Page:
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Pushing atoms by picometers tunes nanoparticle catalysis

(Nanowerk Spotlight) Catalytic metal nanoparticles supported on oxide substrates are used on a large scale in technological applications such as production of chemicals, abatement of air pollution and sustainable energy systems. The overall performance and durability of these systems is influenced by a range of factors, and every improvement could result in noticeable environmental and economic benefits.
By combining advanced high-precision electron microscopy and computational methods, researchers at the Competence Centre for Catalysis at Chalmers University of Technology in Gothenburg, Sweden, have shed new light on the role of strain in nanoparticle catalysis. Their article was recently published in Nature Communications ("Influence of atomic site-specific strain on catalytic activity of supported nanoparticles").
nanoparticles catalyzing oxidation of carbon monoxide
Researchers at Chalmers University used high-precision electron microscopy and simulations to study strain in supported catalytic nanoparticles. The illustration shows the nanoparticles catalyzing oxidation of carbon monoxide. (Image: Alexander Ericson / Mindboom)
Strain, which is a variation of interatomic distances, changes locally the chemical properties of nanoparticles and has previously been suggested as a potential dial for tweaking catalytic performance.
“With this study we pushed the boundaries by experimentally measuring the spatial distribution of nanoparticle strain with picometer precision and using this data as an input for simulations of carbon monoxide oxidation over strained platinum nanoparticles. One of the most interesting results is the considerably higher magnitude of strain at the interfaces between the nanoparticles and the oxide substrate. Our simulations show that the experimentally observed strain is highly relevant and could be used to improve catalytic performance,” says Torben Nilsson Pingel, one of the co-first authors.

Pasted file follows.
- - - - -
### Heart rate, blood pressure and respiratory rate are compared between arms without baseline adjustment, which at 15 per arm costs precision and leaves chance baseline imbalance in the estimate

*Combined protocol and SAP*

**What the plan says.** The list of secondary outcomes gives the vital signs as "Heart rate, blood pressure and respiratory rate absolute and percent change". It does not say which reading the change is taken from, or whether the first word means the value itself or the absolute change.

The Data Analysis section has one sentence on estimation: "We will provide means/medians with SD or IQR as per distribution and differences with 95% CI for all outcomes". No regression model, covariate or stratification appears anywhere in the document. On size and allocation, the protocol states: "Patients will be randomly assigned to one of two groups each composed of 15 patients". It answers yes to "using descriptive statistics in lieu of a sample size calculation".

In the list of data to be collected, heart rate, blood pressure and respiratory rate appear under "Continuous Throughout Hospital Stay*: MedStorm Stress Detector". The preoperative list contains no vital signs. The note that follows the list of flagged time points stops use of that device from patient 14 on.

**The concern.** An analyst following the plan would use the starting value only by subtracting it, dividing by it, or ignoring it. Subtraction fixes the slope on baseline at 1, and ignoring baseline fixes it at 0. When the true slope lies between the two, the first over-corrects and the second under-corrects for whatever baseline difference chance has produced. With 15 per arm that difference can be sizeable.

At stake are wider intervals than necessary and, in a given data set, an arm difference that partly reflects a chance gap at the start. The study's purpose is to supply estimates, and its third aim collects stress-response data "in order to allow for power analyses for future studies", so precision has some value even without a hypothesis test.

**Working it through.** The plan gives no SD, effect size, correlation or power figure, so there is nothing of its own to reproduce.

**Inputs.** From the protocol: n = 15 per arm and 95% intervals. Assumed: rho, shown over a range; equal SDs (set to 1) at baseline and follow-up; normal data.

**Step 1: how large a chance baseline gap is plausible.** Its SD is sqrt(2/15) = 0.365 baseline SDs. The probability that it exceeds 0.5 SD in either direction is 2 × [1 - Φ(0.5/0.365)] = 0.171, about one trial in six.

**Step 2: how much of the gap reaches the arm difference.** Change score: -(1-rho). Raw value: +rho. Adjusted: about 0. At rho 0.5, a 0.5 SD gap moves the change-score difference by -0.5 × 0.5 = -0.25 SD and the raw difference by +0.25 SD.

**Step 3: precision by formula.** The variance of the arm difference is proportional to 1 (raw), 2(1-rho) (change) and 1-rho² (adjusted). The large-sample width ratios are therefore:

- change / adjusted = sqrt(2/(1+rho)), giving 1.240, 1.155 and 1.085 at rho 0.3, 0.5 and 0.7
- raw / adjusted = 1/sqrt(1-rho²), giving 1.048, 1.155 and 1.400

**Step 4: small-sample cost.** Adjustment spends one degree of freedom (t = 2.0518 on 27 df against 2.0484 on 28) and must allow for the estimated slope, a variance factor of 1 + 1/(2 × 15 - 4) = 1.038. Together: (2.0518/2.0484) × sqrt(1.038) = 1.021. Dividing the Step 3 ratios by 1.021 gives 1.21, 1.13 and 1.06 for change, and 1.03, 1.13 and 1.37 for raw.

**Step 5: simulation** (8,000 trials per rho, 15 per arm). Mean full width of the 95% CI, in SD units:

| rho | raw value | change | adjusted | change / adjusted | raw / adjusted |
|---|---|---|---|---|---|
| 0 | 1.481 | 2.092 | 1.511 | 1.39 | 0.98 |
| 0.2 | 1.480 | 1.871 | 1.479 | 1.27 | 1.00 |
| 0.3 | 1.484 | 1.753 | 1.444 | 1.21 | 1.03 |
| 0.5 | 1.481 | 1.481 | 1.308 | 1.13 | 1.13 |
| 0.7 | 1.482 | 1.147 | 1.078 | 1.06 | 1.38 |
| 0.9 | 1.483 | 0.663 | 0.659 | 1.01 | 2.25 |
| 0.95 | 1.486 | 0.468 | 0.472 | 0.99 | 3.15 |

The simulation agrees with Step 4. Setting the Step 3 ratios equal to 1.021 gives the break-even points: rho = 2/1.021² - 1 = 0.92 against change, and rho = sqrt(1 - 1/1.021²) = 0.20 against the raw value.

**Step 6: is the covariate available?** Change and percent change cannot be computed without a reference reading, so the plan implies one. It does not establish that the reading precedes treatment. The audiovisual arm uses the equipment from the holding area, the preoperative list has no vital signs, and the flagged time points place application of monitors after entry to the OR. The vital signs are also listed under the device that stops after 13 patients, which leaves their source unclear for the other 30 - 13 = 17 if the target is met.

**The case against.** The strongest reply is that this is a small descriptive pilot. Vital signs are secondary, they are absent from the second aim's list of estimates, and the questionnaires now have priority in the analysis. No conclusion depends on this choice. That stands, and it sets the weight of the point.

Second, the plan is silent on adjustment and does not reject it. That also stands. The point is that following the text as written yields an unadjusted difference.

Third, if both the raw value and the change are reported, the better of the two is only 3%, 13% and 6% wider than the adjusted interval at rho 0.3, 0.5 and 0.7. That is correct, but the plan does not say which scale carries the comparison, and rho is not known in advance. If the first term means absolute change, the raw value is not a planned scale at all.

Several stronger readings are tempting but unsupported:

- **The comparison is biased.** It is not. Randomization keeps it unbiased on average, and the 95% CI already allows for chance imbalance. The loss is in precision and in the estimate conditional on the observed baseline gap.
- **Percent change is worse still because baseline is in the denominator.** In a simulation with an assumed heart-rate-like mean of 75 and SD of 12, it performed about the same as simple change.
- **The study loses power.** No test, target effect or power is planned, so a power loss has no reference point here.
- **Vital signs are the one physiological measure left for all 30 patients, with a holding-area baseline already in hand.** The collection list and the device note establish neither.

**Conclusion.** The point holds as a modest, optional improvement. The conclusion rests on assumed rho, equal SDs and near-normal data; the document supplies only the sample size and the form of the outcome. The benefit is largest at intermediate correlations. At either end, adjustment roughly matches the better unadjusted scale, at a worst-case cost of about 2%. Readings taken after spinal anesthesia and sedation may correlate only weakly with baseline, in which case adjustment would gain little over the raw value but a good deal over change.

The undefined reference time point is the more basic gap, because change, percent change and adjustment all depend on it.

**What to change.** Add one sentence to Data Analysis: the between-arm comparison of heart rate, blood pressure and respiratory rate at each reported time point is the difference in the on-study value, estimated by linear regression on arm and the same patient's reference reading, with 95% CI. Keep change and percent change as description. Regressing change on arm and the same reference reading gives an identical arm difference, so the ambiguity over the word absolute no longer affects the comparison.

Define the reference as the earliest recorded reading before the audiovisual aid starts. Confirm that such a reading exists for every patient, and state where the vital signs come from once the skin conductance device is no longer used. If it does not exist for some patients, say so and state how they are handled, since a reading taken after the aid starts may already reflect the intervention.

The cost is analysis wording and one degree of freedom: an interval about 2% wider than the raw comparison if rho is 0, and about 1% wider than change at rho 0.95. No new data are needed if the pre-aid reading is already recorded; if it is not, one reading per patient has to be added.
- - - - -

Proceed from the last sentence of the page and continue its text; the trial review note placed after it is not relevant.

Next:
For atoms in a perfect single crystalline material that are completely surrounded in all directions by a defect free crystal lattice, there is no strain. However, when the perfect crystal lattice is altered by introducing defects, surfaces, or other materials, the atomic bonding near these alterations can change and different amounts of strain can be introduced.
“Supported catalytic nanoparticles are prototypical examples of this because they can have all three of these crystal lattice modifications,” says Andrew Yankovich, another co-first author on the paper.
“For this study, we experimentally measured these extremely small variations in inter atomic distances that are created by the nanoparticle surfaces, crystal defects, and interfaces. To do this, we further developed state-of-the-art high precision STEM imaging techniques to overcome the typical precision limitations of this technique and reduce the measurement uncertainty enough to detect strains below 1%. Our measurements are giving us new views into the complex behavior of strain in these catalytic nanoparticle systems, and this information will spark novel ideas on how strain can be controlled and utilized,” says Yankovich.
catalytic platinum nanoparticle supported on alumina
Left: High-precision atomic-resolution STEM image of a catalytic platinum nanoparticle supported on alumina. Right: Atomic-resolution strain map showing increased strain at the lower nanoparticle-support interface and the twin boundary within the nanoparticle. (Image: Chalmers University of Technology) (click on image to enlarge)
Catalytic reactions on nanoparticles are often determined by complex kinetic couplings. To investigate how local strain affects the catalytic activity requires explicit modeling of an entire nanoparticle which has been possible due to the development of a new computational method.
“Our method is based on Monte-Carlo simulations together with scaling relations, which is a relatively novel development in computational catalysis,” says Mikkel Jørgensen, another co-first author.
The combined new experiments and computations shows that nanoparticle strain is an important factor for understanding catalysis. In the future the researchers hope to use their new methods on other technologically relevant catalysts to further evaluate the general importance of strain.
“Additionally, studies comparing different sizes, shapes and compositions of nanoparticles, as well as support morphologies and materials, could reveal routes towards using strain engineering in catalysis,” say co-authors Henrik Grönbeck and Eva Olsson.
Provided by Chalmers University of Technology

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